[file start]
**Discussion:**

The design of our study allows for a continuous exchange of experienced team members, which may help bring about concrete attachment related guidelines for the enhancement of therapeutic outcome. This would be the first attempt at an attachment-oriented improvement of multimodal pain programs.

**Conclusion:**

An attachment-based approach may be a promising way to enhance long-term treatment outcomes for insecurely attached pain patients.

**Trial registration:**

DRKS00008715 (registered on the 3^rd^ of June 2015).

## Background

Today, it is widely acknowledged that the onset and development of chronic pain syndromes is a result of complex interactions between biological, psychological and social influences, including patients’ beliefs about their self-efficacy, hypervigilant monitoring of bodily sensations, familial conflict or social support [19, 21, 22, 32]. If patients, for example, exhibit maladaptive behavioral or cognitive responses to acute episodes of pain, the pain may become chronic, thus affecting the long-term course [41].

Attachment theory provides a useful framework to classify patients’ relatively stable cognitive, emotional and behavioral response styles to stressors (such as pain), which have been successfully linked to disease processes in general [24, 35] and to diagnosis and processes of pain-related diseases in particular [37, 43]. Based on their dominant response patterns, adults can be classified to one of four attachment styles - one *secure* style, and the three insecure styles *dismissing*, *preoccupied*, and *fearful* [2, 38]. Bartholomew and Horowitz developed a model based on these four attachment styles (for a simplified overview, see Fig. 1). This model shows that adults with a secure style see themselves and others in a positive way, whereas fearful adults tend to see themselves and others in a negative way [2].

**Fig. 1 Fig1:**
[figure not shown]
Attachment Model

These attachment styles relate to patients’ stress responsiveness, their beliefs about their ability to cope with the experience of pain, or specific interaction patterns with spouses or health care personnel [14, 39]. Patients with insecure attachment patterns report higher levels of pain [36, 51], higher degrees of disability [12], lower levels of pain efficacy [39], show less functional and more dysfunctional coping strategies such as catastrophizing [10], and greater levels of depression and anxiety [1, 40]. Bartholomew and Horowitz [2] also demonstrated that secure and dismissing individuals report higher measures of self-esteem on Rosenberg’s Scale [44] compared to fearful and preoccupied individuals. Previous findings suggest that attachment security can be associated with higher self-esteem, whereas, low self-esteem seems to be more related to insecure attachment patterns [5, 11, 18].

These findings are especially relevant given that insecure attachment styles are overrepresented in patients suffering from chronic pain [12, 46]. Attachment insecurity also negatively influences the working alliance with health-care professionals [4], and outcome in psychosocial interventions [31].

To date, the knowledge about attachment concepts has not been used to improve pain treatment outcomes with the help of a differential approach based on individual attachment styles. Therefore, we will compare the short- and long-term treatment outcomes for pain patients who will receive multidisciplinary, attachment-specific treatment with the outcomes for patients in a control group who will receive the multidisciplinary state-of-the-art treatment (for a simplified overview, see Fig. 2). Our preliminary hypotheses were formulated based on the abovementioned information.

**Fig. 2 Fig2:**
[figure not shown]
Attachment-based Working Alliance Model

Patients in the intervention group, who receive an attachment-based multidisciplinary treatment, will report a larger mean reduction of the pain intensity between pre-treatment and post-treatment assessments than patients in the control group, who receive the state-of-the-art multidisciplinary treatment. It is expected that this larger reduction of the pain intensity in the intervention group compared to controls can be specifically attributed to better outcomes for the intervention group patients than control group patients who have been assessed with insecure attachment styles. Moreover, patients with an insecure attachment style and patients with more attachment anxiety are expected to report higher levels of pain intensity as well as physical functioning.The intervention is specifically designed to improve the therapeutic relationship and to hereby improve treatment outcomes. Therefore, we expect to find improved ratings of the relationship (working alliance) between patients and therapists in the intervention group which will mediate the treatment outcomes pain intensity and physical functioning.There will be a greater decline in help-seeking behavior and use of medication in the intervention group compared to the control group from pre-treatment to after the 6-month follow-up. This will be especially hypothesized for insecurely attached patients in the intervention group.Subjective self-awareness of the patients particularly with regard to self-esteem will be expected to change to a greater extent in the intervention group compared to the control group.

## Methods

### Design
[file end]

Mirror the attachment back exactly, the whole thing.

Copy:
**Discussion:**

The design of our study allows for a continuous exchange of experienced team members, which may help bring about concrete attachment related guidelines for the enhancement of therapeutic outcome. This would be the first attempt at an attachment-oriented improvement of multimodal pain programs.

**Conclusion:**

An attachment-based approach may be a promising way to enhance long-term treatment outcomes for insecurely attached pain patients.

**Trial registration:**

DRKS00008715 (registered on the 3^rd^ of June 2015).

## Background

Today, it is widely acknowledged that the onset and development of chronic pain syndromes is a result of complex interactions between biological, psychological and social influences, including patients’ beliefs about their self-efficacy, hypervigilant monitoring of bodily sensations, familial conflict or social support [19, 21, 22, 32]. If patients, for example, exhibit maladaptive behavioral or cognitive responses to acute episodes of pain, the pain may become chronic, thus affecting the long-term course [41].

Attachment theory provides a useful framework to classify patients’ relatively stable cognitive, emotional and behavioral response styles to stressors (such as pain), which have been successfully linked to disease processes in general [24, 35] and to diagnosis and processes of pain-related diseases in particular [37, 43]. Based on their dominant response patterns, adults can be classified to one of four attachment styles - one *secure* style, and the three insecure styles *dismissing*, *preoccupied*, and *fearful* [2, 38]. Bartholomew and Horowitz developed a model based on these four attachment styles (for a simplified overview, see Fig. 1). This model shows that adults with a secure style see themselves and others in a positive way, whereas fearful adults tend to see themselves and others in a negative way [2].

**Fig. 1 Fig1:**
[figure not shown]
Attachment Model

These attachment styles relate to patients’ stress responsiveness, their beliefs about their ability to cope with the experience of pain, or specific interaction patterns with spouses or health care personnel [14, 39]. Patients with insecure attachment patterns report higher levels of pain [36, 51], higher degrees of disability [12], lower levels of pain efficacy [39], show less functional and more dysfunctional coping strategies such as catastrophizing [10], and greater levels of depression and anxiety [1, 40]. Bartholomew and Horowitz [2] also demonstrated that secure and dismissing individuals report higher measures of self-esteem on Rosenberg’s Scale [44] compared to fearful and preoccupied individuals. Previous findings suggest that attachment security can be associated with higher self-esteem, whereas, low self-esteem seems to be more related to insecure attachment patterns [5, 11, 18].

These findings are especially relevant given that insecure attachment styles are overrepresented in patients suffering from chronic pain [12, 46]. Attachment insecurity also negatively influences the working alliance with health-care professionals [4], and outcome in psychosocial interventions [31].

To date, the knowledge about attachment concepts has not been used to improve pain treatment outcomes with the help of a differential approach based on individual attachment styles. Therefore, we will compare the short- and long-term treatment outcomes for pain patients who will receive multidisciplinary, attachment-specific treatment with the outcomes for patients in a control group who will receive the multidisciplinary state-of-the-art treatment (for a simplified overview, see Fig. 2). Our preliminary hypotheses were formulated based on the abovementioned information.

**Fig. 2 Fig2:**
[figure not shown]
Attachment-based Working Alliance Model

Patients in the intervention group, who receive an attachment-based multidisciplinary treatment, will report a larger mean reduction of the pain intensity between pre-treatment and post-treatment assessments than patients in the control group, who receive the state-of-the-art multidisciplinary treatment. It is expected that this larger reduction of the pain intensity in the intervention group compared to controls can be specifically attributed to better outcomes for the intervention group patients than control group patients who have been assessed with insecure attachment styles. Moreover, patients with an insecure attachment style and patients with more attachment anxiety are expected to report higher levels of pain intensity as well as physical functioning.The intervention is specifically designed to improve the therapeutic relationship and to hereby improve treatment outcomes. Therefore, we expect to find improved ratings of the relationship (working alliance) between patients and therapists in the intervention group which will mediate the treatment outcomes pain intensity and physical functioning.There will be a greater decline in help-seeking behavior and use of medication in the intervention group compared to the control group from pre-treatment to after the 6-month follow-up. This will be especially hypothesized for insecurely attached patients in the intervention group.Subjective self-awareness of the patients particularly with regard to self-esteem will be expected to change to a greater extent in the intervention group compared to the control group.

## Methods

### Design